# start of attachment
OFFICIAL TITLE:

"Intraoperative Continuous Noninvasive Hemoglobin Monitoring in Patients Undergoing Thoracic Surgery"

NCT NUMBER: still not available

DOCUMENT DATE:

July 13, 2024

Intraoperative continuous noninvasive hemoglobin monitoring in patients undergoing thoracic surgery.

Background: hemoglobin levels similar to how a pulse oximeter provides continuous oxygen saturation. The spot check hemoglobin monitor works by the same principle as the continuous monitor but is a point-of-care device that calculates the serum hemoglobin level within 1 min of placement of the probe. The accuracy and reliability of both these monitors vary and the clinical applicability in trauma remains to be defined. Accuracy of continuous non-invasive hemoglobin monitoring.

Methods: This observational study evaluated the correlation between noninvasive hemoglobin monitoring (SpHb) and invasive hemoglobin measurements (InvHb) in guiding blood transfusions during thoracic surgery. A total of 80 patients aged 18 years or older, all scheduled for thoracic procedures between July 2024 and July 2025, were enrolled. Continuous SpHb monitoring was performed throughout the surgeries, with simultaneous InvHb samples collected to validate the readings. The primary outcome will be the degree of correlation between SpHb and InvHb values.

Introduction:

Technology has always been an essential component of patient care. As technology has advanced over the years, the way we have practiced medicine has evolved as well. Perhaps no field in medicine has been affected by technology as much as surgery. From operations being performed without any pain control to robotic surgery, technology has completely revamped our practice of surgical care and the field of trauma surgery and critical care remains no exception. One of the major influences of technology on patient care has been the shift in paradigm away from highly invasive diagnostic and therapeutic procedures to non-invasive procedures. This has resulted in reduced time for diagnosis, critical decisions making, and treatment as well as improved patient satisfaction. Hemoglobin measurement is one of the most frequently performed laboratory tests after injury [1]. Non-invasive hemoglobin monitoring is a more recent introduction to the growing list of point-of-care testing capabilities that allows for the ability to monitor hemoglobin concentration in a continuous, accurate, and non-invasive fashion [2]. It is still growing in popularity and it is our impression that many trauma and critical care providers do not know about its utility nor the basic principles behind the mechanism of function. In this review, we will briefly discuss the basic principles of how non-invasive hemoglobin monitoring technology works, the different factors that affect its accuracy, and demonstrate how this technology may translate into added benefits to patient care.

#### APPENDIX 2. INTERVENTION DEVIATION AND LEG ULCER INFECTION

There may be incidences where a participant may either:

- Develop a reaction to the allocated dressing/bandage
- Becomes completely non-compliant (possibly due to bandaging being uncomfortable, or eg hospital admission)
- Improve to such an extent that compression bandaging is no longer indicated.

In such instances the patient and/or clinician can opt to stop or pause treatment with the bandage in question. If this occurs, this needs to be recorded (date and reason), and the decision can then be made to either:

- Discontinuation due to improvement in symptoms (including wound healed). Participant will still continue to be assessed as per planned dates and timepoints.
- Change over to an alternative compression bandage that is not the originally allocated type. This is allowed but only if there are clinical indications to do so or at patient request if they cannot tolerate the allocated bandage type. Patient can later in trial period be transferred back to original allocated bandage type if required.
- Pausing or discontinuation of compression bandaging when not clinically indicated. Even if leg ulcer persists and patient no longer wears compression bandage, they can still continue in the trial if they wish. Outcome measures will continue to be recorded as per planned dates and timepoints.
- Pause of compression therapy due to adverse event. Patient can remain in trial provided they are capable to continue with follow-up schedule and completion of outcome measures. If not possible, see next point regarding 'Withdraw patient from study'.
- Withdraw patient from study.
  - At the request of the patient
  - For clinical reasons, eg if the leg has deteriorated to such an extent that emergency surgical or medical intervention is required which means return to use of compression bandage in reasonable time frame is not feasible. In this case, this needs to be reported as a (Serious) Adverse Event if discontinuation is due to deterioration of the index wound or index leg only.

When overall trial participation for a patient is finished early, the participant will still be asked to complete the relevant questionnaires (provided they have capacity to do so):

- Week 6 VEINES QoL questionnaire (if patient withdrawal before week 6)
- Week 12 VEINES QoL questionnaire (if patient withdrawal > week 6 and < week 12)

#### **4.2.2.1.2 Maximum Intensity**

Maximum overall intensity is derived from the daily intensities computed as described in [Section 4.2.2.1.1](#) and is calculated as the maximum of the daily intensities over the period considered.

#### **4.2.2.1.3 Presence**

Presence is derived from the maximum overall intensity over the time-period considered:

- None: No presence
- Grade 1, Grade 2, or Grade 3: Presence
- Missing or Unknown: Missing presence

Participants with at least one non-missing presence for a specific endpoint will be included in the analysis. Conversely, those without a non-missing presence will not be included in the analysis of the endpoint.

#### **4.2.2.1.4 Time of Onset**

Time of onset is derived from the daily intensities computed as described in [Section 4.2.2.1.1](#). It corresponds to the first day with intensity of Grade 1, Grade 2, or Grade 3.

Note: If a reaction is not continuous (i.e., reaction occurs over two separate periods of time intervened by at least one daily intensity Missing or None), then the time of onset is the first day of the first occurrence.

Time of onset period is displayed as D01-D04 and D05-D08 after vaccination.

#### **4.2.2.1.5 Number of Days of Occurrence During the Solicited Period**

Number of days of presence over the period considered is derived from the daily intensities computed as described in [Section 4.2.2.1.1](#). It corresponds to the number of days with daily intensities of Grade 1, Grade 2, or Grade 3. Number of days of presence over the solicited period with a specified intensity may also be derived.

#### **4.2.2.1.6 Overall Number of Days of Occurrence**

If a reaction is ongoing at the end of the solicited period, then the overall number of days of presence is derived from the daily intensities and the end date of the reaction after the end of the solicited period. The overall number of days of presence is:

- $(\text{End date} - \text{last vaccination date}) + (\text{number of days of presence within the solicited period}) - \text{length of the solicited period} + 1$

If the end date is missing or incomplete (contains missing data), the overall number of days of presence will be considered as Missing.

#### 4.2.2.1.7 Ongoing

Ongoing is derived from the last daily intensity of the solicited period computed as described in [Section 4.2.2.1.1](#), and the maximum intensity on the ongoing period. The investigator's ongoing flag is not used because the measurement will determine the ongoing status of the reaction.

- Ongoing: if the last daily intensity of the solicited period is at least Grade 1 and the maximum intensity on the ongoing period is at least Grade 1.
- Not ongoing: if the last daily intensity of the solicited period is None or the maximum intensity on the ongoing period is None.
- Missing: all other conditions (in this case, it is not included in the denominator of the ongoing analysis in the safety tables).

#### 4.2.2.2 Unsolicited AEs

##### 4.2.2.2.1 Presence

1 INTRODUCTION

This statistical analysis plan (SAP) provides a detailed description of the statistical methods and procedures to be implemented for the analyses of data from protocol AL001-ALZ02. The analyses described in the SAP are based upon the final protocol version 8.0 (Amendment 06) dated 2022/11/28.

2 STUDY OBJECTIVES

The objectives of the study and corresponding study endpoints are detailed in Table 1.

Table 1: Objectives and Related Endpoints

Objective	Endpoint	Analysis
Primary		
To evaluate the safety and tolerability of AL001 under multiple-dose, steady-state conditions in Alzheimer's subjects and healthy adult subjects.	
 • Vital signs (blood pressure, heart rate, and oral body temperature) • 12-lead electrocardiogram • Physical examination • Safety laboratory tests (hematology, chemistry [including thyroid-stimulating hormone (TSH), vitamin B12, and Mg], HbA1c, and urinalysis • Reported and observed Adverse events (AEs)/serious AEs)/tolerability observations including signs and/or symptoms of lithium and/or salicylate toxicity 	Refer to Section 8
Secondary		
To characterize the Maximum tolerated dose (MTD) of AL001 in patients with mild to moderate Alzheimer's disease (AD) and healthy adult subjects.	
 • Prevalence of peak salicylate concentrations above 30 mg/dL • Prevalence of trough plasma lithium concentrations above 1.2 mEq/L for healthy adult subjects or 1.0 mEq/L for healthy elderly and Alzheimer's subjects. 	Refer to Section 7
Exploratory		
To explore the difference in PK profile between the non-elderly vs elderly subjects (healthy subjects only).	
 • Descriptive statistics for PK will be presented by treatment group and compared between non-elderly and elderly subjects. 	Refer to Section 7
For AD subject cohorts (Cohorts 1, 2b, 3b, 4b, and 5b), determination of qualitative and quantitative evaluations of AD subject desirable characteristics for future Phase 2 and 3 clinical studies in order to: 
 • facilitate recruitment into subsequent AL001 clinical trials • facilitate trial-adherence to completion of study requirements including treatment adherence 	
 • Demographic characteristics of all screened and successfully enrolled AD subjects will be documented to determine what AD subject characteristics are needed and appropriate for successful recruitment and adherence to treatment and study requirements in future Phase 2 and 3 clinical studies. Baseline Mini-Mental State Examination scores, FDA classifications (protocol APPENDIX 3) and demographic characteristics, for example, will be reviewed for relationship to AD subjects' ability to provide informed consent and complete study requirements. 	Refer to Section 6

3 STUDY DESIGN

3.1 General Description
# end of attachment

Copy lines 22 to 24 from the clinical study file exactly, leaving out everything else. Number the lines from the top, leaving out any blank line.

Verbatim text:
  - At the request of the patient
  - For clinical reasons, eg if the leg has deteriorated to such an extent that emergency surgical or medical intervention is required which means return to use of compression bandage in reasonable time frame is not feasible. In this case, this needs to be reported as a (Serious) Adverse Event if discontinuation is due to deterioration of the index wound or index leg only.

When overall trial participation for a patient is finished early, the participant will still be asked to complete the relevant questionnaires (provided they have capacity to do so):